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Napoleon’s carriage

A damned serious business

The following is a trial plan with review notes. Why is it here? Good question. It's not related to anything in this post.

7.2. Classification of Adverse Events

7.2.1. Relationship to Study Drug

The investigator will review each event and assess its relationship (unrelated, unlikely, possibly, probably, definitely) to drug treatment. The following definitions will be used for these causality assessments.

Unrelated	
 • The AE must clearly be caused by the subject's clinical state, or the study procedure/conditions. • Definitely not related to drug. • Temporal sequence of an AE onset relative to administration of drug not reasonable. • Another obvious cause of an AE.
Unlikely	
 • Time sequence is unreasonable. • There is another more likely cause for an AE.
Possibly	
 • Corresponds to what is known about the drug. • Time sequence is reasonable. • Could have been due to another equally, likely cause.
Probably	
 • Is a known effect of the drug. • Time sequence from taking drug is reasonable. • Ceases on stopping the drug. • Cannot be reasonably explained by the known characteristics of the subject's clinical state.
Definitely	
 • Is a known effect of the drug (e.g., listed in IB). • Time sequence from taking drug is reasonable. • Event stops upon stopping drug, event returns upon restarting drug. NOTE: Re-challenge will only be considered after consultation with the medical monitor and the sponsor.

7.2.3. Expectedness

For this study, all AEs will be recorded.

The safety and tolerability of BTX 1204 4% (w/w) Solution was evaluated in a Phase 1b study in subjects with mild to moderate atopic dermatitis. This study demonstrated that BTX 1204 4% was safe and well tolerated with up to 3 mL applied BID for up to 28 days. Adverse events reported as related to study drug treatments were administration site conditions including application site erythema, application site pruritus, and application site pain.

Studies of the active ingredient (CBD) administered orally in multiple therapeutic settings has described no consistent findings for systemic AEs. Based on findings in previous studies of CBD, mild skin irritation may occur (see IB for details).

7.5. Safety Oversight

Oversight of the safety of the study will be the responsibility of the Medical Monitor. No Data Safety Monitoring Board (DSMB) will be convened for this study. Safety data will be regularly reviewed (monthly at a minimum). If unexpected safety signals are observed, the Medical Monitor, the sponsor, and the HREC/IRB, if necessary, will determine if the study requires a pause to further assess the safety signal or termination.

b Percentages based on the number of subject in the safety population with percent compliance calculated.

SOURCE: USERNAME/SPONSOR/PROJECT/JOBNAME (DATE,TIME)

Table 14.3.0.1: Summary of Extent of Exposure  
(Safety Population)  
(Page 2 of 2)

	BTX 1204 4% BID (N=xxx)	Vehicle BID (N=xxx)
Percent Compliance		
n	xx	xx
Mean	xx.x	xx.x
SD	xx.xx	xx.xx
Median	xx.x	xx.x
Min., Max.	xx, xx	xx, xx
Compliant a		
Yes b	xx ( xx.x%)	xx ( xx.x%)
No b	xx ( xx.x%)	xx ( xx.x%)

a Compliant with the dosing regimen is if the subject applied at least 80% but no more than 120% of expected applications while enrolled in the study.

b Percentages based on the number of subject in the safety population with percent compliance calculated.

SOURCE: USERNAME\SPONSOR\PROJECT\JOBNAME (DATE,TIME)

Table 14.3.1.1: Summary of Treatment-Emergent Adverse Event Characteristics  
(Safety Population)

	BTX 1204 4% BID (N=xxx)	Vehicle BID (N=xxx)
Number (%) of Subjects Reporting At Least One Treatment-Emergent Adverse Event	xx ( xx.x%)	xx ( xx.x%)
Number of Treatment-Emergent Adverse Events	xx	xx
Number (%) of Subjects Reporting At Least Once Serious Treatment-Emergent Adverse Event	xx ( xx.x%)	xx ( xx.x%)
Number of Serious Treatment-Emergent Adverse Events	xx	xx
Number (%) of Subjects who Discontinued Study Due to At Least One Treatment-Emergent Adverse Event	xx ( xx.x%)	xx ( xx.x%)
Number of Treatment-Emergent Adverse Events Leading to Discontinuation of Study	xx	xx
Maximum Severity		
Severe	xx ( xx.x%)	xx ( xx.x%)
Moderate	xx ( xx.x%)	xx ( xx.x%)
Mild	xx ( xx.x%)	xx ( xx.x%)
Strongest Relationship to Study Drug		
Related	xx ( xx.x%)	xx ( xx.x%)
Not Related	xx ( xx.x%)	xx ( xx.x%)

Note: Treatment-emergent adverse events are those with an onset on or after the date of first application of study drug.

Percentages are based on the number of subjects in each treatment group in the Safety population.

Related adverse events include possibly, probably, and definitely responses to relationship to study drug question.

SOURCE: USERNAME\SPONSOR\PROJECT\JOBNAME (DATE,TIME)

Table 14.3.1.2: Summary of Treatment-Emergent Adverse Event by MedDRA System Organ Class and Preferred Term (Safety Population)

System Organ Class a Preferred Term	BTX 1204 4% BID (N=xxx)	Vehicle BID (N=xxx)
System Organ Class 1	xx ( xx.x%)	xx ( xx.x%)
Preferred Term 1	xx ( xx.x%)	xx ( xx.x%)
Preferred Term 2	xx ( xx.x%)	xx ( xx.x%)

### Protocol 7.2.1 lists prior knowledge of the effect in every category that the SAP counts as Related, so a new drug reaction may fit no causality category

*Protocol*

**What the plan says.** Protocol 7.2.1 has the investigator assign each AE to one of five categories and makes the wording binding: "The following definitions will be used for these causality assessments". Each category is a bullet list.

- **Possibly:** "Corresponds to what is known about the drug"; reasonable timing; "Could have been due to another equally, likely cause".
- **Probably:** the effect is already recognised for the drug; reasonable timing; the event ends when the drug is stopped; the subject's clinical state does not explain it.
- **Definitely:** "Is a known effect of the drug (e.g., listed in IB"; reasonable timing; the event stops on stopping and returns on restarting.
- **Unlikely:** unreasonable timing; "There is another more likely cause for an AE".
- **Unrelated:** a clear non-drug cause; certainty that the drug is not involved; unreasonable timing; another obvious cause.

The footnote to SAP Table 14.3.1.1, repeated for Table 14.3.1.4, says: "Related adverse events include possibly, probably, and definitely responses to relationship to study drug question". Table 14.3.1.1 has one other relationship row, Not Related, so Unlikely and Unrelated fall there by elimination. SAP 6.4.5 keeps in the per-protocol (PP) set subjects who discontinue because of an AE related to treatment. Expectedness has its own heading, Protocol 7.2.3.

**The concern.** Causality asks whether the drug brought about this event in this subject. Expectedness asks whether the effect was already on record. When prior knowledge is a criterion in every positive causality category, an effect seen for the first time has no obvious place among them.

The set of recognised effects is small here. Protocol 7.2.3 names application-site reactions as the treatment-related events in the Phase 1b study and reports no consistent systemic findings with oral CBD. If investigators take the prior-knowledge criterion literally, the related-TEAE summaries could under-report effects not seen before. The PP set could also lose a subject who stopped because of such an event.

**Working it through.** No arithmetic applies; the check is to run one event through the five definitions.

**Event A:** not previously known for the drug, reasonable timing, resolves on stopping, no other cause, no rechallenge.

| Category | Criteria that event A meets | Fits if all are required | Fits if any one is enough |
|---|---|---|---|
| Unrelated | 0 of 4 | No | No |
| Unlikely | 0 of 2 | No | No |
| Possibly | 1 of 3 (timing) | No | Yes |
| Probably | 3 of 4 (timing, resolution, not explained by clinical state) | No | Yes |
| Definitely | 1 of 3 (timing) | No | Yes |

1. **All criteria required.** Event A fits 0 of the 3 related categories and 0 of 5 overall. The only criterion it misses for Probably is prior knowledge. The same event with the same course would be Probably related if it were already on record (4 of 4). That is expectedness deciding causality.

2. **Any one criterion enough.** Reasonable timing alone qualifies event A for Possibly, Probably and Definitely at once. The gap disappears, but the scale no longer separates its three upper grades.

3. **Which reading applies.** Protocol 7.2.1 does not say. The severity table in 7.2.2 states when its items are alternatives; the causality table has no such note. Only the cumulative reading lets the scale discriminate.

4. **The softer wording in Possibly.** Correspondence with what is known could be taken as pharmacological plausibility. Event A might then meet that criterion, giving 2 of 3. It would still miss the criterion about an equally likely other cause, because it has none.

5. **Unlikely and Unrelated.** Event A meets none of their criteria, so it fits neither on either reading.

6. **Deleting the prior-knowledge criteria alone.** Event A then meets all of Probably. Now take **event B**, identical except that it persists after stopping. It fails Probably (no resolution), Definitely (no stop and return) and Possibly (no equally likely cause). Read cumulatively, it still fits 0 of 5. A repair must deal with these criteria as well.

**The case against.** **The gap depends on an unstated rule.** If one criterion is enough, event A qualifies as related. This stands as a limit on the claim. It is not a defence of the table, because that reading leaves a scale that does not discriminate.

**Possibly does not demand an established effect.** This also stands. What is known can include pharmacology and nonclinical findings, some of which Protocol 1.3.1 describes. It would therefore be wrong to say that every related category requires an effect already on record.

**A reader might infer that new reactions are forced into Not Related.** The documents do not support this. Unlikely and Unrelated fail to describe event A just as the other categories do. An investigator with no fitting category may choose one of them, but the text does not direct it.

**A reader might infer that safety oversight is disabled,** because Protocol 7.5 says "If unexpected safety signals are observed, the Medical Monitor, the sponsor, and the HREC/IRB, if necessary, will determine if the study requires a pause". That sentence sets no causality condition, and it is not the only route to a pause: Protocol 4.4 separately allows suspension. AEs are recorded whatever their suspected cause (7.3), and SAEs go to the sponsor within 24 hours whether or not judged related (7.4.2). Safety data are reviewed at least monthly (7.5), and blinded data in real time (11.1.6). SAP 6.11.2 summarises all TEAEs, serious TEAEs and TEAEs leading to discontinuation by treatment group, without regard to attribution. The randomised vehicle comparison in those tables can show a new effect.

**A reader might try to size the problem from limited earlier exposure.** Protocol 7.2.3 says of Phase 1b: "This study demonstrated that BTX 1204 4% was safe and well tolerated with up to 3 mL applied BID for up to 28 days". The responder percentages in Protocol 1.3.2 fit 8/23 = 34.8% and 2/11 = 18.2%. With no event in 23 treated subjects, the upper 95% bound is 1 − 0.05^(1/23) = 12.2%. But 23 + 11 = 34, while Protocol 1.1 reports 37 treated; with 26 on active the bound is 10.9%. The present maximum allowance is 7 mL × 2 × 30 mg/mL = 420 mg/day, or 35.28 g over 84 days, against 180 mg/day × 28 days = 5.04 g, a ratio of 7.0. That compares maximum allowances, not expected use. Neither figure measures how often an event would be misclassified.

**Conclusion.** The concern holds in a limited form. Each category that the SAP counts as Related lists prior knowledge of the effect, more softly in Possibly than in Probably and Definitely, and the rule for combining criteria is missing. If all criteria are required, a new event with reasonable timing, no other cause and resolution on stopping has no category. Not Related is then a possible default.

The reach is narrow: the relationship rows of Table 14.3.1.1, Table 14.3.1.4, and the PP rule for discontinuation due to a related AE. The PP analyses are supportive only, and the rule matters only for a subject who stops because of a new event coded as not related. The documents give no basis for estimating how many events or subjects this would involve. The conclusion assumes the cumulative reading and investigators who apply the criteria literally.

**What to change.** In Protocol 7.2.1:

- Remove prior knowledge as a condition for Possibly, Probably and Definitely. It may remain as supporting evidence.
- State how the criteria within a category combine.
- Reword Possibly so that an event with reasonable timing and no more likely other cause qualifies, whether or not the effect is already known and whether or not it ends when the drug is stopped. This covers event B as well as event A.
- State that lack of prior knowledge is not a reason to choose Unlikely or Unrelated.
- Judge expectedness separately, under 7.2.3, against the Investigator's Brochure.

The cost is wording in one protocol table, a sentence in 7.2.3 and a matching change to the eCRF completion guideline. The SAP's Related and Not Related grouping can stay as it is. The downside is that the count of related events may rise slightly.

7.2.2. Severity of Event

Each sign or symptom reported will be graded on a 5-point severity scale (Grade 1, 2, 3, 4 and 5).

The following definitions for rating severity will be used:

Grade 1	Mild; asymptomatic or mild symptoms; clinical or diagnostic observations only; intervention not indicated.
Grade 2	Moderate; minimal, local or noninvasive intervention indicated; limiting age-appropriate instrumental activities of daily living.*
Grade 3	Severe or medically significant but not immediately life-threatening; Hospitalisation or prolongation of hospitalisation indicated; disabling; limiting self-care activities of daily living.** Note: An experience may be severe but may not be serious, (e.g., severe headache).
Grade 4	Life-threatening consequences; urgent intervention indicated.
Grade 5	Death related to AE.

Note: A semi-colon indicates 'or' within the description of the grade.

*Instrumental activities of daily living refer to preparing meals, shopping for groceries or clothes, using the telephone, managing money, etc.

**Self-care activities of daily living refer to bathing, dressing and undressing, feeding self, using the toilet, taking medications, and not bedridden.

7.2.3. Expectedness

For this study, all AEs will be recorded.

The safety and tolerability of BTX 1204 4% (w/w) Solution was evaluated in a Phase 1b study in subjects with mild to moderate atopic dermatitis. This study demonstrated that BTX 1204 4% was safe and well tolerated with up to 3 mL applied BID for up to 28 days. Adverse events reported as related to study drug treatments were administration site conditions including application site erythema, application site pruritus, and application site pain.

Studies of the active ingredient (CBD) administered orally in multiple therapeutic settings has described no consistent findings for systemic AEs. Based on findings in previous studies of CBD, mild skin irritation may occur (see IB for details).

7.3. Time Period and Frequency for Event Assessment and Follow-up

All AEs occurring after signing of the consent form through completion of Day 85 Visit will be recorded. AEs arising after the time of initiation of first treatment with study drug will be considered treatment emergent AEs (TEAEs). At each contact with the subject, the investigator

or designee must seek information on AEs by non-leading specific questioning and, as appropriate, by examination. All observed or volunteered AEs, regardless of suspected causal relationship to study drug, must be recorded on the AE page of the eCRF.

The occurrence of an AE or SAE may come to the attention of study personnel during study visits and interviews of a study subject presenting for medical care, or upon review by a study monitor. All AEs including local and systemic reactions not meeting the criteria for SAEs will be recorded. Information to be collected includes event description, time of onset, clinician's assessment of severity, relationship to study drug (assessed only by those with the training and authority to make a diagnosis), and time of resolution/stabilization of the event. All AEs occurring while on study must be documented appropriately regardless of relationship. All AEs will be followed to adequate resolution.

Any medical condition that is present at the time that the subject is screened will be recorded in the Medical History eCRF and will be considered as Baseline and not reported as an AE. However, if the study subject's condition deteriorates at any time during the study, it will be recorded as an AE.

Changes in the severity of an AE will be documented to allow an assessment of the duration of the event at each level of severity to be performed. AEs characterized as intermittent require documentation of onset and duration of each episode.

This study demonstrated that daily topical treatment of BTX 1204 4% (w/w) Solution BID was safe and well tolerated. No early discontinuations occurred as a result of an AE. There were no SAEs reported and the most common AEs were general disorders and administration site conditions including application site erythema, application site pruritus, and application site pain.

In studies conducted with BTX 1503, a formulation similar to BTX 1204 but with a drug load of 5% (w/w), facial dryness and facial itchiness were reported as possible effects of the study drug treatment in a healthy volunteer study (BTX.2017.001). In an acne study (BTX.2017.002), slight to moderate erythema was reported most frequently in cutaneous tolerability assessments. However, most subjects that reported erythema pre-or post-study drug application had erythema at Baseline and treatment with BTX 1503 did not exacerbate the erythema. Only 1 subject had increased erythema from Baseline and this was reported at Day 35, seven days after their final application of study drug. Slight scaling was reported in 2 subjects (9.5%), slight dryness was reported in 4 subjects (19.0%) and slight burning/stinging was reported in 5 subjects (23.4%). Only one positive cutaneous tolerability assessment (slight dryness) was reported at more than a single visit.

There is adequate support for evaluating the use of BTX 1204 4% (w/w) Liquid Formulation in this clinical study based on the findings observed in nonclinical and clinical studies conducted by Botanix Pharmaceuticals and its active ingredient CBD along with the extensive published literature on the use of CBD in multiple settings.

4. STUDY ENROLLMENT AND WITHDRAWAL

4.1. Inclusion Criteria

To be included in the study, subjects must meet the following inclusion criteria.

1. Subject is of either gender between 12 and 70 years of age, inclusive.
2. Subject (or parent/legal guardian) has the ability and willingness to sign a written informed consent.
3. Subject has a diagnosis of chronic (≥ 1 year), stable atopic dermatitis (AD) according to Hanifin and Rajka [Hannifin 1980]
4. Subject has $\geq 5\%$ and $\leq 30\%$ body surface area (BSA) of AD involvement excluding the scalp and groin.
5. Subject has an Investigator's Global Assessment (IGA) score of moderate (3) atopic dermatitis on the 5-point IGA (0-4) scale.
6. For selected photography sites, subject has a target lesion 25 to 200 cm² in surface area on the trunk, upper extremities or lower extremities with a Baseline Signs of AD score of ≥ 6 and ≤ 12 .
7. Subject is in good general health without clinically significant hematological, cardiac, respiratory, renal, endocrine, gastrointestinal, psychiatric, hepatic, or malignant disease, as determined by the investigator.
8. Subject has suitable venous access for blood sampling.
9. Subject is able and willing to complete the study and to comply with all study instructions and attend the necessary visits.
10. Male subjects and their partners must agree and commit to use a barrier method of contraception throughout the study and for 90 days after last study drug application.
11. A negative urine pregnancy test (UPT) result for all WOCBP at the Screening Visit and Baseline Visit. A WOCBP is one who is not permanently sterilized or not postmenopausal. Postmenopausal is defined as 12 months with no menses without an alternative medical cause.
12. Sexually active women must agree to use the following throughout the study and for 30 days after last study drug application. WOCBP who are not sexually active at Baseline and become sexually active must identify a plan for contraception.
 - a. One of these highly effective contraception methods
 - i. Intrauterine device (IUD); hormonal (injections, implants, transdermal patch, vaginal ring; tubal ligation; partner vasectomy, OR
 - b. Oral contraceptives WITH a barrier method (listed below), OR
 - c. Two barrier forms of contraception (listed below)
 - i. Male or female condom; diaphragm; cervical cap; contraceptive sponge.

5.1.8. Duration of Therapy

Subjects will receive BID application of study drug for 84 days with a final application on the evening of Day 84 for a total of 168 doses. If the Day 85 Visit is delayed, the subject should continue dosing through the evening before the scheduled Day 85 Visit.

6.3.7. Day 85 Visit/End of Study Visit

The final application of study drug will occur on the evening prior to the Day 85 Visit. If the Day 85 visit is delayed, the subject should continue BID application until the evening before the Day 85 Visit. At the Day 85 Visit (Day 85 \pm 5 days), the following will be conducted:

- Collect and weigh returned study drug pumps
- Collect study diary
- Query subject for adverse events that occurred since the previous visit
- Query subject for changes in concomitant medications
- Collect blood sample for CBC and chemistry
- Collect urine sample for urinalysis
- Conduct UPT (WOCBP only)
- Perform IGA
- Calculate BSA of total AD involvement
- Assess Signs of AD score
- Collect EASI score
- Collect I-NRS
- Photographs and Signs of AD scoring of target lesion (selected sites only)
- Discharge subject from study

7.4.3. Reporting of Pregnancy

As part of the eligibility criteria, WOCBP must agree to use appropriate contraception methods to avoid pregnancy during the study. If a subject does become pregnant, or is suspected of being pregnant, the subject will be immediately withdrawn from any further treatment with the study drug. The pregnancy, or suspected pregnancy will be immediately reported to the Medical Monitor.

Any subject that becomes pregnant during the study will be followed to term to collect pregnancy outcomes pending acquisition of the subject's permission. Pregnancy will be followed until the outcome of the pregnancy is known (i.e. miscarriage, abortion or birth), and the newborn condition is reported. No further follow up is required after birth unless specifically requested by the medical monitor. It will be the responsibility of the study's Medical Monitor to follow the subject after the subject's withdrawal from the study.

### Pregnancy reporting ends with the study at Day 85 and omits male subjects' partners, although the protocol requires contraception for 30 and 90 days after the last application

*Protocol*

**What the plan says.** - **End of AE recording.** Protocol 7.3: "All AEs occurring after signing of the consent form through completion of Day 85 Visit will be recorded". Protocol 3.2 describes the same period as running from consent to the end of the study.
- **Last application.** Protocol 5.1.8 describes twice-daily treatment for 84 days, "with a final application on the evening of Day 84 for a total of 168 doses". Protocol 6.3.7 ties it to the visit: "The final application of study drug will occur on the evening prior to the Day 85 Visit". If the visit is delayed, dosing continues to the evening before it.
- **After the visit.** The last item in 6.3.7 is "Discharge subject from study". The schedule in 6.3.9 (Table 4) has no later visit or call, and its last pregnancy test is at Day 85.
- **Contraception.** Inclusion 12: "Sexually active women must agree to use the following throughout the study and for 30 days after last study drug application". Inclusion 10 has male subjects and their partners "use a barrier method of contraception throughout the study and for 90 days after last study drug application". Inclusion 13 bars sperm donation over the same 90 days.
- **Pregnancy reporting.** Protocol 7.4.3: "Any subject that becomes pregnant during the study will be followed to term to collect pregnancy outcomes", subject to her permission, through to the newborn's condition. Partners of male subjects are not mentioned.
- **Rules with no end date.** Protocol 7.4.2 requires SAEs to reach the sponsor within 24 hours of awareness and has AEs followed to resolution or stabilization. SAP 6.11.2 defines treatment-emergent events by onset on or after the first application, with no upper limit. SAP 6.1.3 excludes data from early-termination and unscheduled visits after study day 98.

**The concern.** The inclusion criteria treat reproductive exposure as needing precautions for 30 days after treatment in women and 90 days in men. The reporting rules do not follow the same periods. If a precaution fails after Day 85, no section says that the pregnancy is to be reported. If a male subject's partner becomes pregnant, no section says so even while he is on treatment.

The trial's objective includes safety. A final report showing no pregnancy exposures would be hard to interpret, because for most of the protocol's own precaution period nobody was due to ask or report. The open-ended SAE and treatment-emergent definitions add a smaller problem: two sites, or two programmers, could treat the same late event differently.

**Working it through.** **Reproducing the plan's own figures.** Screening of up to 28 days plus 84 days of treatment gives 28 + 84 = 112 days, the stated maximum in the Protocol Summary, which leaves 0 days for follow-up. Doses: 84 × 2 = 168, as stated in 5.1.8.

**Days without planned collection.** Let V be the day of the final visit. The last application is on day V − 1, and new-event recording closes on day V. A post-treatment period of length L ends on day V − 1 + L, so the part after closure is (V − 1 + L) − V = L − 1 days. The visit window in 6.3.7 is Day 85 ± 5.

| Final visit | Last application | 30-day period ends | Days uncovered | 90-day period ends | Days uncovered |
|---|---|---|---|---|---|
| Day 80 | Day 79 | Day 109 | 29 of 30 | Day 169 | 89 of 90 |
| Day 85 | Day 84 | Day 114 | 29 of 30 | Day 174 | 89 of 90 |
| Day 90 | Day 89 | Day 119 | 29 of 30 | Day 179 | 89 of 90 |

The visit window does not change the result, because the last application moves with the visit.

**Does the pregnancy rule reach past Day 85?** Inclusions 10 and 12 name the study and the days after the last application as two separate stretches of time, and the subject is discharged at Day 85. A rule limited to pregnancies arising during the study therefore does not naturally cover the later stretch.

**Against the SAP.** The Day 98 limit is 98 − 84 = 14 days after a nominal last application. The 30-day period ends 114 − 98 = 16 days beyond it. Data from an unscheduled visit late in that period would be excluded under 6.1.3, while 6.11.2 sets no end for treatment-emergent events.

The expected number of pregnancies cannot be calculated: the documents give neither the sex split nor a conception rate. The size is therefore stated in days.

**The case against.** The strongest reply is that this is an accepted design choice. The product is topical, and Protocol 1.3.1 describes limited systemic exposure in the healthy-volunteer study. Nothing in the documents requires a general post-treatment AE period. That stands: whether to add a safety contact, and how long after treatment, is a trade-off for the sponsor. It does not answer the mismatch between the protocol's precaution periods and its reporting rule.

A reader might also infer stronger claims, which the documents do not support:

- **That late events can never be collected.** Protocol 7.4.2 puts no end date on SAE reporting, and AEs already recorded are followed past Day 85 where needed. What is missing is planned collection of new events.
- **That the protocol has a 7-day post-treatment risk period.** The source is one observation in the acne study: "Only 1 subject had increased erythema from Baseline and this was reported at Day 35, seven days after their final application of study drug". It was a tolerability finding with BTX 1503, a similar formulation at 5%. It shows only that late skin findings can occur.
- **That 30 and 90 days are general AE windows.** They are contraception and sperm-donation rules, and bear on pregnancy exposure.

For most of the battle, Napoleon remained in the vicinity of La Belle Alliance, an inn near the centre of his line from which he had a good general view of the field. When units of the Imperial Guard made the final French attack on Wellington’s position at the climax of the battle, Napoleon moved part of the way forward with these battalions, falling back when the assault failed. As retreat turned to rout, he joined the general exodus of his army, boarding his personal carriage, built for the Russian campaign of 1812 and drawn by a team of six horses. After nightfall, at Genappe, about four miles south of Waterloo, where the road became congested crossing a narrow bridge, a detachment of Prussian fusiliers under Major von Keller caught up with Napoleon: the Emperor barely escaped being captured, and took to horseback to continue his flight into France. The carriage in due course became von Keller’s property, and he afterwards brought it to England and sold it to the British government for 3,500 guineas; in 1816 it was put on display at the London Museum in Piccadilly, where it made large sums for the proprietor, William Bullock. The tale of the vehicle’s capture, and accounts of its lavish contents, fascinated contemporaries: the carriage was depicted in numerous engravings, and its iconography forms a sub-set of the outpouring of pictorial representations relating to Waterloo. Acquired by Madame Tussaud’s museum in the 1840s, along with numerous other Napoleonic relics, the carriage was eventually destroyed in a fire at the waxwork exhibition in 1925.